Why “Hybrid” Doesn’t Work And Why We’re Only Really Just Kidding Ourselves

There’s an interesting, dark side to hybrid work.

During the pandemic, businesses stayed afloat by having virtual teams. When the pandemic subsided, leaders sounded the trumpet on a return to the office and tried to reinstitute “business as usual.”

When employees, having tasted the virtues of remote work, rebelled against these Return-to-Office (RTO) mandates, management offered “hybrid” work as an easy compromise. This means that on some days, employees stayed at home, at other times, they needed to come to the office.

While on the surface this might be a good idea, upon closer look, “hybrid” arrangements put both employees and management at a serious disadvantage.

Here’s why…

#1 Increased Costs

With “hybrid” set-ups, management is essentially supporting two routes to productivity, instead of just one.

In many cases, management will already be supporting remote workers with subsidies for equipment, apps, electricity and connectivity. With hybrid, it will also have to maintain a physical space where teams can meet.

This covers rent, utilities, tech infrastructure and other incidentals.

So while hybrid is made out to be like “hitting two birds” with one stone, management is actually paying separately for those two birds. And teams would need significant productivity increases to justify and offset the additional costs.

There are plenty of not-so-hidden costs to hybrid.

Employees would also have to take a financial hit. Many expenses come with working at an office. Instead of staying at home, workers will have to commute back and forth, in their officewear, while loading up on coffee and eating out.

A study has shown that return-to-office mandates are costing employees $561 a month—or what is the equivalent of a month’s groceries for a two-person household.

What it boils down to is that not only did management make it a little more challenging for employees to do productive work, but they also have essentially reduced their purchasing power.

This does not bode well for employee morale in the long run.

#2 Increased Complexity

On the surface, it seems like hybrid is simply working at the office a few days a week. There’s no big harm in that. But in practice, hybrid work introduces unnecessary complexity on so many levels.

Management is setting guard rails on two fronts: asynchronous work and synchronous work.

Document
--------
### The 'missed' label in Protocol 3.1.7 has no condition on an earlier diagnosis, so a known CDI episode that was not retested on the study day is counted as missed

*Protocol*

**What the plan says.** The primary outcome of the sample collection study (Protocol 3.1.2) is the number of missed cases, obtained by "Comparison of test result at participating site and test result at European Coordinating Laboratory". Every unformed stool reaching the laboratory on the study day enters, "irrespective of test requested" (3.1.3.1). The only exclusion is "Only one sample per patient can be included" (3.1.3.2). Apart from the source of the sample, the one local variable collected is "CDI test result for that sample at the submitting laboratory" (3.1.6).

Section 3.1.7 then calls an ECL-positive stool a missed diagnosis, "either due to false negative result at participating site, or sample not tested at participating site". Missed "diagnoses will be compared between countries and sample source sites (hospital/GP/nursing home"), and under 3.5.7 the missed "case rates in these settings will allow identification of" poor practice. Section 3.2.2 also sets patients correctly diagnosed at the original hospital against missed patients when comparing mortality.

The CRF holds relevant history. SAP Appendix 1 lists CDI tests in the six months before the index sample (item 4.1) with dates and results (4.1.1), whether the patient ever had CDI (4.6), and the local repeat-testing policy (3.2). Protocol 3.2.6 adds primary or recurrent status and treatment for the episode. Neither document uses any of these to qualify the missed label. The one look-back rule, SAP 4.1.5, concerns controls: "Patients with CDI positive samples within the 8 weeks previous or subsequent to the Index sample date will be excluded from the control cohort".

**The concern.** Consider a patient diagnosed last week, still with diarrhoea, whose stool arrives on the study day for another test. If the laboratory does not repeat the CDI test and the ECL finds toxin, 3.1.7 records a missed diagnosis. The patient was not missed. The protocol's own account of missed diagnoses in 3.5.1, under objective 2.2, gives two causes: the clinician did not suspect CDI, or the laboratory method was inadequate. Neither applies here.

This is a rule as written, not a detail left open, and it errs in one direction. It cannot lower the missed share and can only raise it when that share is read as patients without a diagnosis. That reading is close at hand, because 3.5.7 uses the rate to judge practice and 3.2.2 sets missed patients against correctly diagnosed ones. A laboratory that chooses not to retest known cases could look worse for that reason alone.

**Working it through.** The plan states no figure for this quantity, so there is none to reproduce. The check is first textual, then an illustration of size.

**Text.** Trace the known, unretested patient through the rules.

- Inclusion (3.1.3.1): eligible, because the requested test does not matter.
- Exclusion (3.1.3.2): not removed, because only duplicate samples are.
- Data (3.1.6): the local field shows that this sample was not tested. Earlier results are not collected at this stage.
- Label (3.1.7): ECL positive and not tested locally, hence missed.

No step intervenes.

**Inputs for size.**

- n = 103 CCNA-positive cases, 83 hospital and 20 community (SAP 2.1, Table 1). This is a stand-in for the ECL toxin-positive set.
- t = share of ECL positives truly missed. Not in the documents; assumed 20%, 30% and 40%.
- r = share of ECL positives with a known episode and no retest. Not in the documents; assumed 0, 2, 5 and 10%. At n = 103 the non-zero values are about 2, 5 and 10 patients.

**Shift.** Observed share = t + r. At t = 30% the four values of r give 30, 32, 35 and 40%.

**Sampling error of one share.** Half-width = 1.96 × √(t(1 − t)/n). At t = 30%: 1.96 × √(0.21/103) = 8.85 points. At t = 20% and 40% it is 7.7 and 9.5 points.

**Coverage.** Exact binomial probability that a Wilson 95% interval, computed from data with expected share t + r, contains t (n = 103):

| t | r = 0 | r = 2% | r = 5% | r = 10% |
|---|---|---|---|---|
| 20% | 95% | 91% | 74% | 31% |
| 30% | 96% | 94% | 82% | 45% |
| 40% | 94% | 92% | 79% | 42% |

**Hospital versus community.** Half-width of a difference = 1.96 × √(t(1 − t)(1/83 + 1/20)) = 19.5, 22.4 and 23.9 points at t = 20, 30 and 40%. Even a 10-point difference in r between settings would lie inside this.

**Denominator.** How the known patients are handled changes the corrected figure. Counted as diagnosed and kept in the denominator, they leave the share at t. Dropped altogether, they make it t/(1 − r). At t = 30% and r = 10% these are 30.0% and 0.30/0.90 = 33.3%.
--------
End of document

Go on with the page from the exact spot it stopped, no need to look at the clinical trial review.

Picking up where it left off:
A whole new set of standards and policies will need to be crafted—including coordinating balanced schedules so people can be productive both in the office and at home. It will also have to come up with penalties and perks to encourage employees to help keep up with the system.

Management needs to do a balancing act because if employees sense that some roles or positions are getting better deals or greater flexibility, it will hurt morale and work quality.

According to management professor Martine Haas, hybrid work runs into serious problems when it comes to Communication, Coordination, Connection, Creativity and Culture.

For example, hybrid can exacerbate the communication challenges in teams, introducing unnecessary ambiguity, and potentially upending the flow of feedback. So while hybrid is hyped up as a “two-fer,” it can actually be highly inefficient and disruptive to established workflows.

Hybrid blurs the line of availability.

“Should I go ahead with the report, or wait for the Monday meeting to clear the details with her?” 

“Should I wait for three days for the face-to-face meeting, or should I ask everyone to hop in on a quick call?”

(Hybrid work is tiring—involving new tasks that require cognitive resources.)

Office and remote work often are at odds. Remote work rewards the naturally independent and proactive, while office work ensures that hierarchies are observed, approvals are sought, and gatekeeping functions are alive and well.

Running both systems at the same time will add confusion to the process.

#3 Employee Challenges

Hybrid leads to lower job satisfaction.

Management sees hybrid work as a compromise. Employees see them as a loss in flexibility.

Especially for those who have made the leap to fully remote during the pandemic, being called back to the office means seeing a part of your week becoming rigid again.